How solar energy will transform in 20 years

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The solar energy industry has been notoriously difficult to predict correctly, as energy experts at the IEA have constantly underestimated solar’s potential and growth. That said, there are many trends in solar that we can foresee continuing or accelerating over the next couple of decades. Here are five ways in which the use and creation of solar power will change by about 2037.

In 1975, solar panels produced energy at a rate of over $100 per watt. The price is less than $1 per watt today. In many countries like Spain, Germany, Italy and Australia, solar is already cheaper than coal. In the U.S. solar will be cheaper than natural gas within a decade.

Costs will continue to decline as solar power installations multiply and solar technology becomes more efficient. Price could decline by an additional 59% by 2025 compared against 2016 prices, according to the International Renewable Energy Agency. Further declines will be difficult to achieve, but by 2040, the price could be two-thirds of its current cost.

Both residential and utility-scale solar installations will multiply as solar power becomes the economically logical choice for energy production.

Governments struggling to mitigate climate change and curb pollution will continue demanding higher levels of solar and other forms of renewable energy even where fossil fuels remain economically competitive. The Philippines, for instance, has set a renewable energy production target of 35% by 2040. And Germany, which has one of the highest renewable targets in the world, plans on meeting over 65% of its electricity needs through renewables by 2040. Analysts estimate that almost one-third of the world’s electricity will come from solar by 2040 globally, including 10% from small-scale (residential) solar systems and 22% from utility-scale solar installations. That’s 14 times greater than the amount of solar power being produced today.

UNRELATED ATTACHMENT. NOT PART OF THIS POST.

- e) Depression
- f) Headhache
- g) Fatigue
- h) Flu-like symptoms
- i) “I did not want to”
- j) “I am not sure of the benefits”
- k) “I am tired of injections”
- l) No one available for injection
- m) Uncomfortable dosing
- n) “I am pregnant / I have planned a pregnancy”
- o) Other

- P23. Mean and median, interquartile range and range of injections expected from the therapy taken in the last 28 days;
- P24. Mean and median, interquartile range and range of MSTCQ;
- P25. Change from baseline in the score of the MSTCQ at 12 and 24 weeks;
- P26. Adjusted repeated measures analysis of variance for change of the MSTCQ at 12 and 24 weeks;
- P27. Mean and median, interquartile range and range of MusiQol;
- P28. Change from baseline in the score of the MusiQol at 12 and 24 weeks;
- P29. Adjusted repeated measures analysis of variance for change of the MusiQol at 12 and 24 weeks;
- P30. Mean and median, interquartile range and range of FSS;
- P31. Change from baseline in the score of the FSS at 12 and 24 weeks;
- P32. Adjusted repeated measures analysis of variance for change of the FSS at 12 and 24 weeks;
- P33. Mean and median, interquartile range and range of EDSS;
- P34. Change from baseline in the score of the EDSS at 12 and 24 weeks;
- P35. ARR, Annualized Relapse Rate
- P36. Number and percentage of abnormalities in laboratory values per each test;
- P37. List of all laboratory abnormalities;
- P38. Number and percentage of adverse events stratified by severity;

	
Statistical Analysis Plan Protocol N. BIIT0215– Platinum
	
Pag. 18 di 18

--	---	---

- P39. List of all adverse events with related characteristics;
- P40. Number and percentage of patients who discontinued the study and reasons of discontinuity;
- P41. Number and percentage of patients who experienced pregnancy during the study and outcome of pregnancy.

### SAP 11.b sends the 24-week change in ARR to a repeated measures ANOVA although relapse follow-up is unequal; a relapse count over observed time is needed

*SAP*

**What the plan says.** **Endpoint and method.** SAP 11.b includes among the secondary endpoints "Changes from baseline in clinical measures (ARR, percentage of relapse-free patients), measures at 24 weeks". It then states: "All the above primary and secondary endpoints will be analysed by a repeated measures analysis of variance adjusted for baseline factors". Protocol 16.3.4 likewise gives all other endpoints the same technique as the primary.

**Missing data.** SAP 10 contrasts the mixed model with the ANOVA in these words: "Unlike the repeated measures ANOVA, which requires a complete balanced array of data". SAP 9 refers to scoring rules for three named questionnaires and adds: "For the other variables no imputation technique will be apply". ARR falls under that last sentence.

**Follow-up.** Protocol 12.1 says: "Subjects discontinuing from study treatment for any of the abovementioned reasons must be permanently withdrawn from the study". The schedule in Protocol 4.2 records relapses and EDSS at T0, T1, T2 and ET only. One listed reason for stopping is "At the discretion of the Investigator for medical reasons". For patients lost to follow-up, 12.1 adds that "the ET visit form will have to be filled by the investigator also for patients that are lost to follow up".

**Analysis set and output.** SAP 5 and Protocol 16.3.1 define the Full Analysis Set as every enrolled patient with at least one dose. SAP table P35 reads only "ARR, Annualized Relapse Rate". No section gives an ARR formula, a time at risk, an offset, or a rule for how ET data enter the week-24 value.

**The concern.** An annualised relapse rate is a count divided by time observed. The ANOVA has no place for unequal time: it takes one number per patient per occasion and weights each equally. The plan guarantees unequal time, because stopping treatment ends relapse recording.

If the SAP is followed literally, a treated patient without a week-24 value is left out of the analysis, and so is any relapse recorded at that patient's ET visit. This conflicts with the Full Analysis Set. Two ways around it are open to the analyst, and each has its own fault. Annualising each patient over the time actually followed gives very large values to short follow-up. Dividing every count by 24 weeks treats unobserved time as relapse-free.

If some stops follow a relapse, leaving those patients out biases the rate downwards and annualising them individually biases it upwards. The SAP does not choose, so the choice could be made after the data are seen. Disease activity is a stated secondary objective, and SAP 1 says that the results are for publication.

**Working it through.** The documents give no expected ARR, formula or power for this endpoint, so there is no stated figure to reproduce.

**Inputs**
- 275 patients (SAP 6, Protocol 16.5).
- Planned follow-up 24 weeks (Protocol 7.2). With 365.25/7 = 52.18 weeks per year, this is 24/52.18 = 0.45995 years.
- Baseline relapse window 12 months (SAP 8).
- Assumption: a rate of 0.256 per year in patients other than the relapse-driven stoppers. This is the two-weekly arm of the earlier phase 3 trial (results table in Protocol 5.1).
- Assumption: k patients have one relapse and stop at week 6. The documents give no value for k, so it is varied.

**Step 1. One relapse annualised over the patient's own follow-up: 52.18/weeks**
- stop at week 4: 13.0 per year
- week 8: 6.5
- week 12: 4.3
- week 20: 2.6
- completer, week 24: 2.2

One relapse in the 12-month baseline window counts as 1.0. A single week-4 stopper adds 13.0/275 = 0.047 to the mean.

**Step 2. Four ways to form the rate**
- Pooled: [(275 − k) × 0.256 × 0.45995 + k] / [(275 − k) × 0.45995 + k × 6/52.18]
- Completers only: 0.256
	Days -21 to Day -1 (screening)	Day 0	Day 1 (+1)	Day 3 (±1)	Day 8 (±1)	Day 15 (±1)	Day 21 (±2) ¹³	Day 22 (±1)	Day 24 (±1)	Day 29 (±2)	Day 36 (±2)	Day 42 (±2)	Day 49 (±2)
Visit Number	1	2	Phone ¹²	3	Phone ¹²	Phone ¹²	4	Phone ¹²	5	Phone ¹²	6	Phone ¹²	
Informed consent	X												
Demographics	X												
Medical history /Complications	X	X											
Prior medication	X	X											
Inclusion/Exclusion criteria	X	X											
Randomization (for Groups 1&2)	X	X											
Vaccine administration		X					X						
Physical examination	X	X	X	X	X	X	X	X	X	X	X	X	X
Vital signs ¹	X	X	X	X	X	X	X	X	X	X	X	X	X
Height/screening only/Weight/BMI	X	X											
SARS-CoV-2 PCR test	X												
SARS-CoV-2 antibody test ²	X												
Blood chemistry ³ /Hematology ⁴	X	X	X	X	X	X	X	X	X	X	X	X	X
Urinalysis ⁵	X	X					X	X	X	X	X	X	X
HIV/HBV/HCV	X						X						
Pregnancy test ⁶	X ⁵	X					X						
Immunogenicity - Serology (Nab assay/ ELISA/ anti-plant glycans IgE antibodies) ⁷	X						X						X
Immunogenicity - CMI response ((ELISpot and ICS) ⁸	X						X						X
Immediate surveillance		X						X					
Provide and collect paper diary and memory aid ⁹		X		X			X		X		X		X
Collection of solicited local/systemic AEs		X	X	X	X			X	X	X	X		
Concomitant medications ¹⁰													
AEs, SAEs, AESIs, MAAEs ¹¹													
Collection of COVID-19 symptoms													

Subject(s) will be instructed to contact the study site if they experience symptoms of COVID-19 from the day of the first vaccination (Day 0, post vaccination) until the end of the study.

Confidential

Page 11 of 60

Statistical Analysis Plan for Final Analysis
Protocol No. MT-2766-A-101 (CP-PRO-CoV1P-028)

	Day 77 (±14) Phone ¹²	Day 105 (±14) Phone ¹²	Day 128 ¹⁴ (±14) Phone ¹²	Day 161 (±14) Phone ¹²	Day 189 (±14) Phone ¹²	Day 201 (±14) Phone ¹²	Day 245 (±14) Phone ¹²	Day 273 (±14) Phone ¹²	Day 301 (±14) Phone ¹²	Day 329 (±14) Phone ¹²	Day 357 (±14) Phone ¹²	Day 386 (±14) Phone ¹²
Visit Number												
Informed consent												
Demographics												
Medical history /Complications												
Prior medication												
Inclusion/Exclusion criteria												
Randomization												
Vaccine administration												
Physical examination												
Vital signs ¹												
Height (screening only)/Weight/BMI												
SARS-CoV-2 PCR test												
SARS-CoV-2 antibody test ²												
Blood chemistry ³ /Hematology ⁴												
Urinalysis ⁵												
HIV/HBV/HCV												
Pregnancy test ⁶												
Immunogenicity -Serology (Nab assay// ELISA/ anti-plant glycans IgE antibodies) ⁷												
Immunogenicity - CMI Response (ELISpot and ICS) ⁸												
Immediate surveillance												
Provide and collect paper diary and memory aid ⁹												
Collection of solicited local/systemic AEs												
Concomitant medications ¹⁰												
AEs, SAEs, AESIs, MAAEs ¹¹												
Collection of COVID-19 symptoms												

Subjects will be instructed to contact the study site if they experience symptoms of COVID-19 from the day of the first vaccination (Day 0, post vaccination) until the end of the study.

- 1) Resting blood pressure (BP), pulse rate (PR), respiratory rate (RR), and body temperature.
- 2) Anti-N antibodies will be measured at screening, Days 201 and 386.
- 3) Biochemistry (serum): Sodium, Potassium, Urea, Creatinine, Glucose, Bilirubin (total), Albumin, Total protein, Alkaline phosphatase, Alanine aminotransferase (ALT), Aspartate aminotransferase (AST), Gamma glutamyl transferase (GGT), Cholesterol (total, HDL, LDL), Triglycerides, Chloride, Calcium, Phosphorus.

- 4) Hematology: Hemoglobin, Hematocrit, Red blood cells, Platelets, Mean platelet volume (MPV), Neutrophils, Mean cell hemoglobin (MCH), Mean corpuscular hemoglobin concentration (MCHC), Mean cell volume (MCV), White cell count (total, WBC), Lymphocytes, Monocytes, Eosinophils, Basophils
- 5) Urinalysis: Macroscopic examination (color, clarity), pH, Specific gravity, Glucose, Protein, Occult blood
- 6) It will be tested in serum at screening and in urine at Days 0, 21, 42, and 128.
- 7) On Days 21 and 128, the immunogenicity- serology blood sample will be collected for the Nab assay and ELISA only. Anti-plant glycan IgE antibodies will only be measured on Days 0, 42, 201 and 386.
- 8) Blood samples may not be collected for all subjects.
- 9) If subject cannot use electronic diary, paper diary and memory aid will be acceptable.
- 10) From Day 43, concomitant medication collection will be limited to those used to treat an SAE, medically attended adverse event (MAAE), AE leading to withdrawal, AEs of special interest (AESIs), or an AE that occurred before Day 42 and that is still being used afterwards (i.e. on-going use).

The U.S. will get about 19% of its power from solar even without a national renewable energy production quota. These quotas (known formally as renewable energy portfolio standards) are instead determined by individual states. To date, only 29 states and the District of Columbia have developed renewable targets of any kind, and those targets vary widely in their levels of ambition and their timelines for implementation. Arizona, for instance, aims to produce at least 15% of its energy from renewables by 2025. Hawaii, on the other hand, is on track to produce 30% of its energy from renewables by 2020, 40% by 2030, and 70% by 2040.

Despite the uneven pattern of development, the trend across the U.S. is clear: solar energy will be used far more in 20 years than it is today. Analysts predict that the U.S. will meet about 40% of its total electricity needs through renewable energy by 2040. The exact makeup of each state’s renewable energy portfolio will vary depending on its geography. While inland states might rely more on a mix of solar and wind energy the sunny South and Southwest will probably rely primarily on solar power. States with plentiful rivers and coastlines will use a proportionally greater volume of hydroelectric power.